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When the Teenager or Young Adult Has Cancer

My patient was brought to the emergency room by his friend because he could no longer catch his breath and had a cough that wouldn’t extinguish. He lived with three other young men, all in their early 20s, in a small house located in what many of us considered the no-man’s land between Cleveland and Buffalo, the four of them suspended between spending some time in a community college and finding work that they might one day call a career.

Findings on a chest X-ray prompted a CT scan, which showed a “huge mass lesion,” in the words of the usually composed radiologist, measuring 18 centimeters by 15 centimeters in the front of his chest, beneath the breastplate. The mnemonic for what this anterior mediastinal tumor could represent was “The Four T’s”: abnormalities of the Thymus, Thyroid, a Teratoma (a type of germ cell tumor containing several different types of tissue, even sometimes hair and muscle), or a Terrible lymphoma.

A subsequent biopsy confirmed the terrible lymphoma, and he was admitted to my hospital service for treatment.

The nurses and social worker who had met him were concerned. “He drinks 15 cans of beer a week that he’ll admit to, and has blacked out in the past,” I was told. I had noticed a previous visit to the E.R. for trauma related to a binge-drinking episode. I asked about his family.

His social worker, who has borne witness to extremes of challenging environmental situations in her many years of caring for cancer patients, looked grim. “His father’s in jail. His mother is addicted to drugs and in the past has stolen his money and medications. His sister is developmentally delayed. He doesn’t have any caregivers and has been living independently for years.” She paused, giving me space to absorb this. “It’s going to be tricky for him to get through all of his therapy.”

Adolescents and young adults, which in medicine we define as ages 15 to 39, are a special population of patients with respect to the types of cancers they commonly get and the biology of those cancers. They also have distinct concerns from older or younger cancer patients, including unique issues surrounding their emerging identities, body image and autonomy. They are caught in the no-man’s land between being treated by adult oncologists, who may not be sensitive to these concerns, or by pediatric oncologists, where they may feel out of place sitting in an infusion chair receiving treatment next to a child.

I walked into my patient’s room, where he lay in his hospital bed, looking almost too fragile to be able to handle this huge mass lesion, never mind the chemotherapy I was about to propose. Slight, at five-and-a-half feet and 125 pounds, his face appeared even smaller, with a thick, black beard, oxygen tubing beneath his nose, and a snapback trucker baseball cap over his head. Tattoos covered both of his arms — a style element that my teenage children tell me is now considered normative. Another young man sat in the chair by his bed.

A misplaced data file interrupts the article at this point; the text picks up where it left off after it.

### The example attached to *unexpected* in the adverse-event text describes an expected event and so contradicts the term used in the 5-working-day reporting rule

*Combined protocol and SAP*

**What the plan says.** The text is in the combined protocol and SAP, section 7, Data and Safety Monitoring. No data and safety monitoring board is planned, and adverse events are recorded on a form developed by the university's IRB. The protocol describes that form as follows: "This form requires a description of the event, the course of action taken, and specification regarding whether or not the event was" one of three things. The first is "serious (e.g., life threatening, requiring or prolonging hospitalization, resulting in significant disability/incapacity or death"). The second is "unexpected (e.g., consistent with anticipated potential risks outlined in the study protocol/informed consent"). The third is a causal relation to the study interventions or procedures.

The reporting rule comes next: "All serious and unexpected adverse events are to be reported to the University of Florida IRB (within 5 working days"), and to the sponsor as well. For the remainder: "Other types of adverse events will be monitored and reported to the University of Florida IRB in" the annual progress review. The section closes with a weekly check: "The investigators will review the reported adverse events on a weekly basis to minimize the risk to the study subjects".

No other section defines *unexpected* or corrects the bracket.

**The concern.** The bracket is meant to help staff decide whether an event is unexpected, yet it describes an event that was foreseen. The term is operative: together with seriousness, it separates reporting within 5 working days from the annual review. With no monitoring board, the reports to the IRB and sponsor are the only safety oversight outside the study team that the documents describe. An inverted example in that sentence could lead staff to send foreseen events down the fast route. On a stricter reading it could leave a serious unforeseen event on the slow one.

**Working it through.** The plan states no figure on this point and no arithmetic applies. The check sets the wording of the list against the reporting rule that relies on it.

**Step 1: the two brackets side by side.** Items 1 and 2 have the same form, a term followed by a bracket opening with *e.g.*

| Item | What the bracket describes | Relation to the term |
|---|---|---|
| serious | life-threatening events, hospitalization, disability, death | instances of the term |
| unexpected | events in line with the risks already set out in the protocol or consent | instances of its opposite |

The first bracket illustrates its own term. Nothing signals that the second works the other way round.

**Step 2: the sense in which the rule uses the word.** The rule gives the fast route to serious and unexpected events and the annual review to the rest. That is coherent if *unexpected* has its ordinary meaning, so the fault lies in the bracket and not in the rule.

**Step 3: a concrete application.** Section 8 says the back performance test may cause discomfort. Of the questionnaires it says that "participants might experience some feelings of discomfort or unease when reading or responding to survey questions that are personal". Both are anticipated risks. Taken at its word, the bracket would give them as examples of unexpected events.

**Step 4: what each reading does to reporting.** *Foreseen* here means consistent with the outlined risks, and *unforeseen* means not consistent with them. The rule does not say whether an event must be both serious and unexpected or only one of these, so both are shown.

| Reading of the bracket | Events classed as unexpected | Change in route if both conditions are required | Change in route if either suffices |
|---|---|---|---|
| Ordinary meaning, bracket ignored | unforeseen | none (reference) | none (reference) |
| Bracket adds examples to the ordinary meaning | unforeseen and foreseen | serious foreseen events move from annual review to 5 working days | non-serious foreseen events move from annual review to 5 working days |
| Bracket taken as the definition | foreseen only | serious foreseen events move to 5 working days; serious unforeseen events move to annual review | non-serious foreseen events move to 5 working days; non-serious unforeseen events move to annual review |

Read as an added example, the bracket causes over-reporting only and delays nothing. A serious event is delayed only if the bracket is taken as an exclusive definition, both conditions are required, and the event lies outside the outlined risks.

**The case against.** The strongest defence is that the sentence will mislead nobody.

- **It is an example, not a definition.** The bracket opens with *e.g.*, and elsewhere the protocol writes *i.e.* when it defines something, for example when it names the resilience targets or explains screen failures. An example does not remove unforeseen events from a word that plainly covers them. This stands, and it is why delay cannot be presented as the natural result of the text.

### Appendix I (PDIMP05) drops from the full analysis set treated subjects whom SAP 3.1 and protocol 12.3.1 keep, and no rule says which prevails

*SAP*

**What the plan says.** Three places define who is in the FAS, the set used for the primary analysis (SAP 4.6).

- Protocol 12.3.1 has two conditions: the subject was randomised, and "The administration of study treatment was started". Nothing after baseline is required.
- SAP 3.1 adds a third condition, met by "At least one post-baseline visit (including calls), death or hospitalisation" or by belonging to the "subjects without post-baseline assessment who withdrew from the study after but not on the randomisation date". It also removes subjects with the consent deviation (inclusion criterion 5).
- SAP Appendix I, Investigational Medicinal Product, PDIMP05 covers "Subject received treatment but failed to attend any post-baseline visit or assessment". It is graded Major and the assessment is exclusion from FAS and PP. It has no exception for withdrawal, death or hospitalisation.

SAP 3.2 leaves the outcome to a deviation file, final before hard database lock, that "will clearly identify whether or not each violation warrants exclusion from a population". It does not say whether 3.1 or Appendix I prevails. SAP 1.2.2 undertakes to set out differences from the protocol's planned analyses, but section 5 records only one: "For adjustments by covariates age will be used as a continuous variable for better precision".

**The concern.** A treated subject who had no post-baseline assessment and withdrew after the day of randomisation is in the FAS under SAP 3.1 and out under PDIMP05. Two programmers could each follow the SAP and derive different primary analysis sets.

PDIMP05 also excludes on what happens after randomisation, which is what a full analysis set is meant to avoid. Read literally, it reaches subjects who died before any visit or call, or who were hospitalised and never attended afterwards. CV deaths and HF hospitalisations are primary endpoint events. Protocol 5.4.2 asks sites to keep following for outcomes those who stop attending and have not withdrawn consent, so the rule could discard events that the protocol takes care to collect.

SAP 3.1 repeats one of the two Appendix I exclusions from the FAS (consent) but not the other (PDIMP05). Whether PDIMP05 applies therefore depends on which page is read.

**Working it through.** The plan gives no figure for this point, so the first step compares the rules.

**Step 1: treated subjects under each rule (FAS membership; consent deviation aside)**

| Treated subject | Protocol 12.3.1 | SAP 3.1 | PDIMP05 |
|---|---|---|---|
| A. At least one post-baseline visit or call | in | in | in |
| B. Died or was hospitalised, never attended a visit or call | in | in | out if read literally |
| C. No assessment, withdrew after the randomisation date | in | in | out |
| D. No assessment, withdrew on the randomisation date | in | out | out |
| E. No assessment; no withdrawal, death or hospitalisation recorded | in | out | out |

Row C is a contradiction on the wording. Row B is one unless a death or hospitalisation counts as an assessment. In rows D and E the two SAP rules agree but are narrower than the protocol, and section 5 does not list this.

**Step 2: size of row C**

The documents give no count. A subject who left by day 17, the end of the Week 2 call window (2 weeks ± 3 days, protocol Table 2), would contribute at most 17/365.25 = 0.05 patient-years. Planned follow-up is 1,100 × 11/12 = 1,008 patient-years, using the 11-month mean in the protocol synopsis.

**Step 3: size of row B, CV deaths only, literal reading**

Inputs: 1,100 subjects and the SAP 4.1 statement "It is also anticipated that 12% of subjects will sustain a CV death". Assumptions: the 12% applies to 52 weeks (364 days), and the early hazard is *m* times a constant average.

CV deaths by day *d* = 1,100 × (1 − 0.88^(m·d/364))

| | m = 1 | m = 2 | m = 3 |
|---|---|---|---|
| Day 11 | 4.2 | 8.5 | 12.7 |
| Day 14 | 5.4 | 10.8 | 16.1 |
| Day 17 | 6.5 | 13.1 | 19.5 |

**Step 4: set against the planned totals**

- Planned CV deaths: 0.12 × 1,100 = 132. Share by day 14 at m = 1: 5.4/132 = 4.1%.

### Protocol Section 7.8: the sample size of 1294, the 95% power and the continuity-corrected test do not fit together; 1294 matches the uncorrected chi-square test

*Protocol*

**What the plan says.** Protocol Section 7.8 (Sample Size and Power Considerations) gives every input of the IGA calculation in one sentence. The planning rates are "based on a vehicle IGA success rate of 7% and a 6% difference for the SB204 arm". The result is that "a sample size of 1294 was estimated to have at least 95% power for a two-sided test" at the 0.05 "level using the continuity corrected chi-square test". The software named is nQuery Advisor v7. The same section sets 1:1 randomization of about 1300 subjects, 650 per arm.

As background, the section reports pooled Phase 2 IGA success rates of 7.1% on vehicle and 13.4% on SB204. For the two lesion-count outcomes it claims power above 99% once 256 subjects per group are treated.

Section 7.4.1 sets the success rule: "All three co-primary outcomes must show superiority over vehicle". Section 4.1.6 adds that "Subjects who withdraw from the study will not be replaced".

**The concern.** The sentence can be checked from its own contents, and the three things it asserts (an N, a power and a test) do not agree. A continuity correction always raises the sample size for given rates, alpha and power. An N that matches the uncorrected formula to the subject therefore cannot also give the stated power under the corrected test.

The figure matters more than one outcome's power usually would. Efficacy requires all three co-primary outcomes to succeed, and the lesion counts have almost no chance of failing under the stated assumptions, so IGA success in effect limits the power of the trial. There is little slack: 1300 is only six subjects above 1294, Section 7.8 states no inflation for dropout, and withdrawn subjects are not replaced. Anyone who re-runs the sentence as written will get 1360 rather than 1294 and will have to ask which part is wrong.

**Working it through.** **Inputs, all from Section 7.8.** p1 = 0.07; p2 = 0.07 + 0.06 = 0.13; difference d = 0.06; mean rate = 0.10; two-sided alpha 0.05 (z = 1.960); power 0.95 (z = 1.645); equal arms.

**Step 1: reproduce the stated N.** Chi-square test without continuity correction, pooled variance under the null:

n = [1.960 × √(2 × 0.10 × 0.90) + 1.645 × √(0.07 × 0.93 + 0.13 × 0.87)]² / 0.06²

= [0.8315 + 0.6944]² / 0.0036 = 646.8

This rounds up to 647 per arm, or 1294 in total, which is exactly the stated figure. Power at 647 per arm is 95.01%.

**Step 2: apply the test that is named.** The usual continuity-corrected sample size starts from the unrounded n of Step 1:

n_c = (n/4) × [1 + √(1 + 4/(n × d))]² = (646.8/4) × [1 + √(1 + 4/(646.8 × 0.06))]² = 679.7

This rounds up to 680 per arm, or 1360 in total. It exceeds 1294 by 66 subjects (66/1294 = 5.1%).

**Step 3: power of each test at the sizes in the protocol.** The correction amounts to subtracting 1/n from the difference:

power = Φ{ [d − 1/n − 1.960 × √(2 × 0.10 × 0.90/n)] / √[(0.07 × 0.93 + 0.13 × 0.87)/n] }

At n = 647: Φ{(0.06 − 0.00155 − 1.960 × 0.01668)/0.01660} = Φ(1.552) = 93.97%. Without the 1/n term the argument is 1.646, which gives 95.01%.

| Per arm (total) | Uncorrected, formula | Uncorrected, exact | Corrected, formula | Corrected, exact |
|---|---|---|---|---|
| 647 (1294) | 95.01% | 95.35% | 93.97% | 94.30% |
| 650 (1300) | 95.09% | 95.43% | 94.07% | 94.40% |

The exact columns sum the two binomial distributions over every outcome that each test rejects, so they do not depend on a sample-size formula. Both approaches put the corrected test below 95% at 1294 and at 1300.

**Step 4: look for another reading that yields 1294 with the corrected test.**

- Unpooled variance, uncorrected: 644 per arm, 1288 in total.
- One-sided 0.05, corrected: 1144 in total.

I discussed his diagnosis and its treatment. “The first course of chemotherapy we’ll give you in the hospital. After that, over the next few months, we’ll provide most of your care as an outpatient, meaning you’ll need to come back and forth to clinic a bunch of times.” I paused, giving him space to absorb this. “Is that something you can do?”

He nodded and gestured with his thumb toward his buddy, sitting in the chair beside him. “These guys will help me out.” He sounded confident.

But I must have looked unconvinced, because his friend stepped in to reassure me, “We’ve got this. Whatever he needs.”

I still had many doubts.

Over the next four weeks, we treated his terrible lymphoma in the hospital. Another CT scan showed that his huge mass lesion had gotten smaller. When he recovered from the side effects of chemotherapy, we held our breath and discharged him home, with a follow-up appointment to see me in clinic and instructions to lay off the drinking.

He showed up a few days later to my office for his first outpatient appointment, early even, with another buddy by his side. He was grinning ear-to-ear, having defied my expectations.

Same with the next appointment. And the one after that.

And every appointment with me for the following year and a half. I got to know all of his housemates, and some of their girlfriends, too. They brought him to the hospital or clinic for his chemotherapy, to the E.R. when he got sick, and asked questions about his health, on his behalf. One even inquired if he could have one alcoholic drink on his birthday — the only one he has imbibed since I’ve known him.

He’s become one of my heroes, a role model patient who is totally compliant with his health care appointments. And while there were real warning signs that his treatment might not have gone as smoothly as it did, I was guilty of discounting his commitment to it because of his age, appearance and background.

Fortunately, I haven’t gotten too old to learn from him and his buddies.

Dr. Mikkael Sekeres (@MikkaelSekeres) is director of the leukemia program at the Cleveland Clinic and author of the forthcoming book “When Blood Breaks Down: Lessons From Leukemia.”

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